What does the FAA consider "commercial"


Came across this from an FAA pilot exam training program:

"Question: May a recreational pilot act as pilot in command of an aircraft in furtherance of a business?
 ANSWER: No, it is not allowed.
Recreational pilots may not act as pilot in command of an aircraft that is used in furtherance of a business. There is no exception." (Bolding mine, DB)"


Note the phrase "furtherance of a business", that includes a plethora of things such as advertising, product demonstrations and even product placement or use in a movie or TV show.


While this is referring to private vs commercial manned aircraft, this could be applied (via precedent) to differentiate commercial vs recreational as it pertains to (s)UAS uses, pilots and vehicles.

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  • Just to clear some (perceived) confusion.  The certificate being referred to is the Recreational Pilot Certificate.  This certificate allows a pilot to fly under certain limited conditions, where the Private Pilot License allows flight under most VFR conditions.  In certain circumstances, the PPL DOES allow a pilot to fly "in furtherance of a business" but not "for hire".  For instance, a pilot can be paid to fly himself to a meeting, but not to fly his boss there.  The key phrase in the regs is that the flight must be "Incidental" to the business, meaning that if he didn't fly, the pilot would be traveling (and being paid for the time) by some other means.
  • Zak, Does the FAA make a distinction between recreational and commercial use of kites?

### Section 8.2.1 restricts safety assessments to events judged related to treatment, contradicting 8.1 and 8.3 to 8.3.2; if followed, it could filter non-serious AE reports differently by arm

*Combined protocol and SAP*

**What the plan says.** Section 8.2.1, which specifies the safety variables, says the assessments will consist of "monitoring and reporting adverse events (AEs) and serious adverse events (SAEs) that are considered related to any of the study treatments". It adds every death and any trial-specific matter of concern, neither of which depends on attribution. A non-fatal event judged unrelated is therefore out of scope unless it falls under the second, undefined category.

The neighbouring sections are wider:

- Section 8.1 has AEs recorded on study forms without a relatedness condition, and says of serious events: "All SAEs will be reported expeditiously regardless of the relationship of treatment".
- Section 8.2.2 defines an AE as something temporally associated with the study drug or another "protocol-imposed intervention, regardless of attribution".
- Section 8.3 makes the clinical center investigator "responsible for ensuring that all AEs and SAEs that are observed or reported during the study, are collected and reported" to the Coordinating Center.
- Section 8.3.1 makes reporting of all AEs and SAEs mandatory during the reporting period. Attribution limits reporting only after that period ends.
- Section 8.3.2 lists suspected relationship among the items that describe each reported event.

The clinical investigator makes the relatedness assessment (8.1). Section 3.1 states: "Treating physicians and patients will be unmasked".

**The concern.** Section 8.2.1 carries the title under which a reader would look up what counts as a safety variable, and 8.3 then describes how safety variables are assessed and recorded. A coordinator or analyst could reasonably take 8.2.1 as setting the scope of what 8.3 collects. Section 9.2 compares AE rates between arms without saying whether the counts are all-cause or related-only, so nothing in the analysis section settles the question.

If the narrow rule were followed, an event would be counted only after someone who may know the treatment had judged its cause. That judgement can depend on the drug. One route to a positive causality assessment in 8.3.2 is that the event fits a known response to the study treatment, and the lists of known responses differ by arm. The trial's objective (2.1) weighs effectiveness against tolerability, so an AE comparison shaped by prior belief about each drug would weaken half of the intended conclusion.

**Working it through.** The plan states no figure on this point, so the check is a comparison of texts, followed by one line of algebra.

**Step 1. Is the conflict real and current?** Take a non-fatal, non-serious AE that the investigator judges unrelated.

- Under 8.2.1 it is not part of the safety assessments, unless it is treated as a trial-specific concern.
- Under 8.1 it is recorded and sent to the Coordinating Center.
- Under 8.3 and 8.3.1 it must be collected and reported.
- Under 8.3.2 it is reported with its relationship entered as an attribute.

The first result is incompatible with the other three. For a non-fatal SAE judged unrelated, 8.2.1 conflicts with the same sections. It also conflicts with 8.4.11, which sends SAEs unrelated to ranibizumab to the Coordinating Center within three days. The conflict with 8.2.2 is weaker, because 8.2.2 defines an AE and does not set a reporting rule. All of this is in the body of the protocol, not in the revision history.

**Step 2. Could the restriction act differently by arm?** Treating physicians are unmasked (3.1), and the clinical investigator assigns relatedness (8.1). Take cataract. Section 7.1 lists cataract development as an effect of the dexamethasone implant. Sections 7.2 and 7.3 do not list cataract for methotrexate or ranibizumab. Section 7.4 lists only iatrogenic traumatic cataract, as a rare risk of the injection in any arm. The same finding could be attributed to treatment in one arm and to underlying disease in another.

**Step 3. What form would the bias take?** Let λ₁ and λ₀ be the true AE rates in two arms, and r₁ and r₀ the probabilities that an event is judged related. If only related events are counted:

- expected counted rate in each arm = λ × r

Is the kite being used to further a business?

    Ramon, It comes down what the FAA considers "commercial" to seperate recreational and commercial sUAS, the FAA considers "commercial" as any "furtherance of a business".

    Very much a current issue here. Even now, in the USA, people are still using recreational sUAS guidance to slip commercial use past the FAA. That was the whole problem that started the FAA involvement in the first place.

  • What about other types of recreational type devices (ie kite photography)?
  • It is important to note here that a Recreational Pilot still requires official training and a license.  With only a few exceptions to the Private certificate, a Commercial Pilot Certificate is required to act as PIC for any flight that you get paid.
  • Trying to uncover the hidden algorithm behing the letters of the FAA Pilot Exam. lol? I dont think this is the correct blog for that, so many blogs post of the same???? can you just keep only one for the same theme?
    "this is referring to private vs commercial manned aircraft" more clear it cant be.....
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